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'50 State Strategy' Sinks Roots in Red Soil

Kos riffs on US News & World Report's update on the progress of DNC Chair Howard Dean's "50-state strategy" and the conflict with the agendas of DCCC's Rahm Emanuel and DSCC's Chuck Schumer. Explains Kos:

Folks at the DSCC and DCCC have to think short-term. That's their job. That's why we have a DNC -- to work towards building a long-term, healthy, viable national party. That there's friction is perhaps a feature, not a bug of the system...in the long-term, a healthy national Democratic Party will make the jobs of future heads of the DSCC and DCCC much easier.

In the US News article, author Dan Gilgore reports on the DNC's promising progress in Mississippi, and gives fair vent to the DCCC's and DSCC's concern that '06 campaign funding is being damaged by the DNC's long-term focus:

Grousing about insufficient funds from the DNC, Emanuel recently told Roll Call "there is no cavalry financially for us." Emanuel declined interview requests, but DCCC sources say more money should go to Democratic candidates in tight races, not to field organizers in long-shot red states.

The stakes are high indeed, as Gilgore notes:

A big bet. With the future of the Democratic Party at stake, Republicans are watching closely, too. "Dean could wind up looking like a genius eventually," says a top GOP strategist. "Or this could be the election that could have been."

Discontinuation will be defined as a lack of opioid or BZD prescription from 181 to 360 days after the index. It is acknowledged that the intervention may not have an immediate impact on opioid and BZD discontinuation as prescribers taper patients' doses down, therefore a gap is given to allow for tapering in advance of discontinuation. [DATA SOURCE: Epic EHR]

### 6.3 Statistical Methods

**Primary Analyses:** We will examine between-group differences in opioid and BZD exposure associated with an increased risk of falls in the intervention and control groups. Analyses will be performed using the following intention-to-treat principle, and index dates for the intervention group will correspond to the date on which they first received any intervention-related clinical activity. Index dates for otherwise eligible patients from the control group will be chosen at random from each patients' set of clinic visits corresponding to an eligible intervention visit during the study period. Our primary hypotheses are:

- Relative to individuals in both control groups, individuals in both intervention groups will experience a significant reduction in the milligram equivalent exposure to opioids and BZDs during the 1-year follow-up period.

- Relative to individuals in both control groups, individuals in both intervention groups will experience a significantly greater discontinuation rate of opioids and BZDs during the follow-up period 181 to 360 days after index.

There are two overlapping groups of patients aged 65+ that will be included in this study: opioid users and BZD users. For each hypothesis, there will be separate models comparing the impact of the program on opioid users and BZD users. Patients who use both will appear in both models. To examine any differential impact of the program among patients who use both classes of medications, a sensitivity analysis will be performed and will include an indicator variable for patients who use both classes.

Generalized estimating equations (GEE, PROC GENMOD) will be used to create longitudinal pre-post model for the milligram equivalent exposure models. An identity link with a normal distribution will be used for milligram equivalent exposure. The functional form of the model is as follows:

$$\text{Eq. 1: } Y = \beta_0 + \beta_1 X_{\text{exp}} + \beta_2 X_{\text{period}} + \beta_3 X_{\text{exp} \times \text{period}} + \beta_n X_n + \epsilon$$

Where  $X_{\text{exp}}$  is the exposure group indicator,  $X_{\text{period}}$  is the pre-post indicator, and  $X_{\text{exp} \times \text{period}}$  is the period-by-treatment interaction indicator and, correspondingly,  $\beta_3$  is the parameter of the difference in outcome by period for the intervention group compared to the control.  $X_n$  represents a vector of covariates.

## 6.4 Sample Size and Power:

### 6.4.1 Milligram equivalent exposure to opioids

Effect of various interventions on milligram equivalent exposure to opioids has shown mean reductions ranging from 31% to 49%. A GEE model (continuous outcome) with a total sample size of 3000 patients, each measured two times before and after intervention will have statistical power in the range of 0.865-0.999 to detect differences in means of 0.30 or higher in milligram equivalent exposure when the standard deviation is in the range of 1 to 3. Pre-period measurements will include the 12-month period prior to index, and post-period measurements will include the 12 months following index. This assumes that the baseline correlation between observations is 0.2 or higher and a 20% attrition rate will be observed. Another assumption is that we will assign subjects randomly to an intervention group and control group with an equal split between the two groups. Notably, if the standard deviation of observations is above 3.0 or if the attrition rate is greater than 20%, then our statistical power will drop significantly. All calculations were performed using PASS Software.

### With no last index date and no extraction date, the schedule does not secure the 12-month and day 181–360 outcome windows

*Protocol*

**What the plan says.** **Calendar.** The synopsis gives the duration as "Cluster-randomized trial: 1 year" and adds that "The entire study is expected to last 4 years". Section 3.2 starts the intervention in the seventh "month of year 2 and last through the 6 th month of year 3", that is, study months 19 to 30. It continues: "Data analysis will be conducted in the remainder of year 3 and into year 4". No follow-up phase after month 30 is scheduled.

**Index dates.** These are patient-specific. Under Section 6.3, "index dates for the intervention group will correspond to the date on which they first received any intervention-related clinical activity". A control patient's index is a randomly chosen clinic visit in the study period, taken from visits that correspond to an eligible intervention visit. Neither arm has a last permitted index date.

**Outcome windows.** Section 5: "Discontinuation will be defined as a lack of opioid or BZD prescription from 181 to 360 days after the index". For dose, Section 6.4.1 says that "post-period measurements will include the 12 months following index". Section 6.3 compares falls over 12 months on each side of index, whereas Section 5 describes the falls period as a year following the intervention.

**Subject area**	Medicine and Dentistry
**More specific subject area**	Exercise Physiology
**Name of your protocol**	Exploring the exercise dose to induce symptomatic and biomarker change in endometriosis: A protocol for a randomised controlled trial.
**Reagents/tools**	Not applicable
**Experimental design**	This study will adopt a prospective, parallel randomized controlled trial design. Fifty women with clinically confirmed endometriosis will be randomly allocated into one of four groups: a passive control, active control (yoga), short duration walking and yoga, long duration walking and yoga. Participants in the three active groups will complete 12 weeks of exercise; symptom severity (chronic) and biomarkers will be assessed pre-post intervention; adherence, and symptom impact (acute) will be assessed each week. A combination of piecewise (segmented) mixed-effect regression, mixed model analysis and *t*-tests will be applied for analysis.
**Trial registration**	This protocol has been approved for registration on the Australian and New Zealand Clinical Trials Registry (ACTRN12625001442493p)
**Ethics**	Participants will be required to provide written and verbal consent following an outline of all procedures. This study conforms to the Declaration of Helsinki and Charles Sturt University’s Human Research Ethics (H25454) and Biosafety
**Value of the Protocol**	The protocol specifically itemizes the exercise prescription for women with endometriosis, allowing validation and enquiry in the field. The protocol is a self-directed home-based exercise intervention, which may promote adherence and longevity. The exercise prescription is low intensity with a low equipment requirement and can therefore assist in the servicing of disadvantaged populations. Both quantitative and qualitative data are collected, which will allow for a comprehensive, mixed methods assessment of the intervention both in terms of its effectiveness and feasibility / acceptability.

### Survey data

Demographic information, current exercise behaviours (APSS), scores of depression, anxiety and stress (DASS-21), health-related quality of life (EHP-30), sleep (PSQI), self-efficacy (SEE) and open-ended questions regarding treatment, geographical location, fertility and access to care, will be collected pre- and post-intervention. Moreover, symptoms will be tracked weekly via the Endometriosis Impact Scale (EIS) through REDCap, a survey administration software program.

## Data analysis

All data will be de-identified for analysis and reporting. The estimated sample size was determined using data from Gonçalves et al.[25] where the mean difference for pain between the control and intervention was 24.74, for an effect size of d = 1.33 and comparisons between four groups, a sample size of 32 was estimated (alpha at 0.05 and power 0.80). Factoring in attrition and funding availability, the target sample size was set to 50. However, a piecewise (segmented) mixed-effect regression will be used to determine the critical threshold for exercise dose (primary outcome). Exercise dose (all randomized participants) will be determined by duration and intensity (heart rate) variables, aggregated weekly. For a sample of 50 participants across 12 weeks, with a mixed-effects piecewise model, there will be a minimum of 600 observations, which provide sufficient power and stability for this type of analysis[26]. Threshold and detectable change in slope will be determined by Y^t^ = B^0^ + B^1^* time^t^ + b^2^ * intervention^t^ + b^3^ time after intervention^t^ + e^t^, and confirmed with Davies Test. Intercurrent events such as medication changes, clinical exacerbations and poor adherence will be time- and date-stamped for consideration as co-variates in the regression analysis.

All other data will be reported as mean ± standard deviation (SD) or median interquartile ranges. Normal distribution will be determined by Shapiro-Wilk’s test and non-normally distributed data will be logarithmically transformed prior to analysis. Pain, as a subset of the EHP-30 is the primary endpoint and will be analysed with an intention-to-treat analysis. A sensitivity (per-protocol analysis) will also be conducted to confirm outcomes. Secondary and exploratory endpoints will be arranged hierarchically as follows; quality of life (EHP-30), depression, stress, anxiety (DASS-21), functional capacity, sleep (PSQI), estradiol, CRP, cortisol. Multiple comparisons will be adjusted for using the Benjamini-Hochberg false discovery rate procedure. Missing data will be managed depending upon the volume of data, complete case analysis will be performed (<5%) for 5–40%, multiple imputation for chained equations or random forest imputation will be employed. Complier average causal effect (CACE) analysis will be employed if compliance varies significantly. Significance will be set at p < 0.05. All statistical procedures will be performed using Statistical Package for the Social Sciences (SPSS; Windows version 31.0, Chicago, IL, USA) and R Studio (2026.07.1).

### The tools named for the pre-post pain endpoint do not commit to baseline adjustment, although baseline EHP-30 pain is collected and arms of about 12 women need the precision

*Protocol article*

...the 50-State Strategy, for the time being, is focused more on keeping or regaining control of state legislatures, which have taken on more national political value because they draw the lines for U.S. House seats. In Mississippi, Democrats control the Legislature but have lost dozens of seats recently. In Arizona, Republicans are three seats away from veto proof majorities in the state House and Senate. The state Democratic Party there has used its DNC field organizers to do aggressive outreach to American Indians and Hispanics, particularly during the huge immigrant rights protests earlier this year. "The DNC has enabled us to become part of the fabric of these communities," says Arizona party chair David Waid. "There used to be this sense of coming around only when we wanted your vote."

It's a tough call, and the article has a lot more to say about the consequences and choices involved in allocating resources short-term vs. long term.